Jim McCarthy:
Everyone has pretty much covered what I would say! I kind of agree with both of the original quotes. In a perfectly built world, yes, the author would have answers to how absolutely everything works. But if you give the readers more than just the tip of the iceberg as Wendig suggests, then gosh that would be overwhelming. Take a book like Marie Lu’s LEGEND as an example of how to build a world effectively without overwhelming the reader. There is never a page in her narrative where I feel like she isn’t completely in control of the world she has created which is epic in scope. At the same time, I never felt like she let up from the breakneck pace of the plot or the intense development of the characters in order to spend a page or two explaining the history of the Republic or how its different groups of citizens were related to each other in terms of power. We learned all of that information, but in moments that also moved the narrative along and affected how June and Day related to their world. So even if there was description, it was dynamic in that it immediately affected one of the two lead characters and informed the plot without pausing it. So in the end, yes, I want to believe that an author is 100% in control of their world. But I don’t want to feel like I’m alternating between action and backstory/history. They must be interwoven to be effective.

Yes to all of this. Also, I’m such a huge fan of Marie Lu’s worlbuidbuilding…if you haven’t read her books, you must! Readers and #DVpit-ers, I hope you’ve gained a ton from what these agents and editors have to say. Thank you so much for joining us for Part Two. You can read Part One here.

The Worldbuilding Roundtable continues at 8PM EST today with Part Three!

About the participants:

Patrice Caldwell is an Editorial Assistant at Scholastic, where she has most recently acquired at auction Kiranmala and the Kingdom of Serpents by Sayantani DasGupta—a middle grade fantasy drawing from the traditional folktales of West Bengal. She also holds a BA from Wellesley College (& considers Saba Sulaiman her Wellesley career big sister), and is especially interested in fantasy, science fiction, and horror (& everything in between!) that’s diverse in terms of the content and creator. She works on numerous chapter books, middle grade, and young adult novels. When she’s not editing, she’s baking tasty treats or writing novels of her own. You can learn more about Patrice, her favorite books, and general musings at her website,, and Twitter, @whimsicallyours, her secondary home.

Kait Feldmann is an associate editor at Arthur A. Levine Books, an imprint of Scholastic, where she’s focused on building AAL’s picture book and international publishing list. She’s looking for meaningful, character-driven stories with humor and heart from diverse, #ownvoices authors and illustrators. You can follow her as she tries to figure out Twitter @kaitfeldmann.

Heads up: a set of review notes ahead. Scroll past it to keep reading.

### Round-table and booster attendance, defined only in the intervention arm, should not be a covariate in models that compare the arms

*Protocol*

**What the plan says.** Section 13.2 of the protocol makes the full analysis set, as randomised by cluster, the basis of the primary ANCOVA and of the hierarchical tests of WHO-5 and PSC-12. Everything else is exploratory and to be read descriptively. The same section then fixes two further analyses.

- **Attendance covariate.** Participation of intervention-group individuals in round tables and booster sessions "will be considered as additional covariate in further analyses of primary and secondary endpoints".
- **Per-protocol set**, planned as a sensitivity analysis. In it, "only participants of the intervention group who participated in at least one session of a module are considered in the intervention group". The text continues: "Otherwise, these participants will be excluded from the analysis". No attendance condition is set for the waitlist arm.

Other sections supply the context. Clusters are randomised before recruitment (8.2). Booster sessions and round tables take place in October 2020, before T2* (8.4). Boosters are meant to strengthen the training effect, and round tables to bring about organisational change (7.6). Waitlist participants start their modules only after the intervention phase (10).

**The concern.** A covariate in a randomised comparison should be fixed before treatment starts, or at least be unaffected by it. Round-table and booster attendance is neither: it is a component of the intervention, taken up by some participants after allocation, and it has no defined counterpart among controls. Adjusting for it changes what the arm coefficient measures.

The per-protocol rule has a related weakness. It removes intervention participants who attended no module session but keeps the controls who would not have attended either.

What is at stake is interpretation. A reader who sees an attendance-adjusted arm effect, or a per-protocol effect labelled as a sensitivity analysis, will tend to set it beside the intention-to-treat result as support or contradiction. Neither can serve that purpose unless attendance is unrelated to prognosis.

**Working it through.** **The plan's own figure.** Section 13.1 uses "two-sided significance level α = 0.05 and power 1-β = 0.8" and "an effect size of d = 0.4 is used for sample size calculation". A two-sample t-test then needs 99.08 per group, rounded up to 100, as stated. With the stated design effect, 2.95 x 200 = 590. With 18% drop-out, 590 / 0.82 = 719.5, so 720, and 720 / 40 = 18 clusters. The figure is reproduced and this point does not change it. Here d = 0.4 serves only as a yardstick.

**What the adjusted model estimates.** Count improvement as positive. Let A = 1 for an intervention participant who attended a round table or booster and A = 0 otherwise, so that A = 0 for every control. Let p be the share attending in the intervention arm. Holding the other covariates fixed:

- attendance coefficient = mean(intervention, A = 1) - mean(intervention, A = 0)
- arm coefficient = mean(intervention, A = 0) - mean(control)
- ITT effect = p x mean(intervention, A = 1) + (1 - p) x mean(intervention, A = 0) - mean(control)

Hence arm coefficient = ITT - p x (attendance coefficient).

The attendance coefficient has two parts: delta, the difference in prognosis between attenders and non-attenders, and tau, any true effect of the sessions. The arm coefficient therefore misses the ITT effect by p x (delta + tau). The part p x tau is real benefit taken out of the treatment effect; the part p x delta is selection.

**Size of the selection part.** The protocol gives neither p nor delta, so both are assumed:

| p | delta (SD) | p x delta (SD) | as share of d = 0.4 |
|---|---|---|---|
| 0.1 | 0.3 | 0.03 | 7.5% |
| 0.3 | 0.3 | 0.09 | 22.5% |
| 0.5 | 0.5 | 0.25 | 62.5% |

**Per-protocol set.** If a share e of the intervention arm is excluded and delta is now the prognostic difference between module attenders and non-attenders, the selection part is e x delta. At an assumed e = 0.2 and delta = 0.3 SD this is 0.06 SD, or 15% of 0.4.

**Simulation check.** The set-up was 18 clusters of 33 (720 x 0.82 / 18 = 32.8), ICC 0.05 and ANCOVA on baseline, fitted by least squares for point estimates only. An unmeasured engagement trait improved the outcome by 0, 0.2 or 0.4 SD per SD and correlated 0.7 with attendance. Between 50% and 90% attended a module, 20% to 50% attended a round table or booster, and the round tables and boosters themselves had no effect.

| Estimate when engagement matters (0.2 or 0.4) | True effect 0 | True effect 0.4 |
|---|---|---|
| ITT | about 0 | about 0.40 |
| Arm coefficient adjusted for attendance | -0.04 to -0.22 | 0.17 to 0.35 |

Jim McCarthy is an agent and VP with Dystel, Goderich & Bourret where he’s been for 18 years. 18 years! In that time, his list has developed to be more than half young adult fiction with smatterings of middle grade and adult fiction and nonfiction. While he works on contemporary and historical fiction as well, much of his list occupies the sci-fi and fantasy spaces like Richelle Mead’s Vampire Academy, Fonda Lee’s Exo and Zeroboxer, Livia Blackburne’s Midnight Thief, Robin Talley’s As I Descended, and many more. He loves fiction that takes place anywhere from a slightly twisted version of our own world through epic high fantasy. Follow him on Twitter @JimMcCarthy528.

Stephanie Stein is an editor at HarperCollins Children’s Books. She acquires and edits young adult and middle grade books, and is generally a huge fantasy and science fiction nerd who likes to frustrate her authors by endlessly asking them why and how and but then wouldn’t…? Some books she’s worked on include Erin Hunter’s Warriors and Survivors series, Cynthia Hand’s My Lady Jane (with Brodi Ashton and Jodi Meadows) and The Afterlife of Holly Chase, Dan Jolley’s Five Elements trilogy, and Anna Priemaza’s Kat and Meg Conquer the World. Follow her on Twitter @stephlystein.

Saba Sulaiman is an agent at Talcott Notch Literary Services, a boutique agency located in Milford, CT. She holds a BA from Wellesley College and an MA from the University of Chicago, where she studied modern Persian literature. She is looking primarily to build her Middle Grade and Young Adult lists, and is particularly interested in contemporary realistic stories. She’s also open to category romance (all sub-genres except paranormal), literary, upmarket, and commercial fiction, tightly plotted, character-driven psychological thrillers, cozy mysteries à la Agatha Christie, and memoir. Being a first generation immigrant who is constantly negotiating her own identity and sense of belonging in a place she now calls “home,” she is committed to highlighting more diverse voices with compelling stories to tell; stories that demonstrate the true range of perspectives that exist in this world, and address urgent and often underexplored issues in both fiction and non-fiction with veracity and heart. Follow her on Twitter @agentsaba.

For more worldbuilding links (including anything mentioned throughout this three part discussion) check out my Writer Resources page. 

Written by Patrice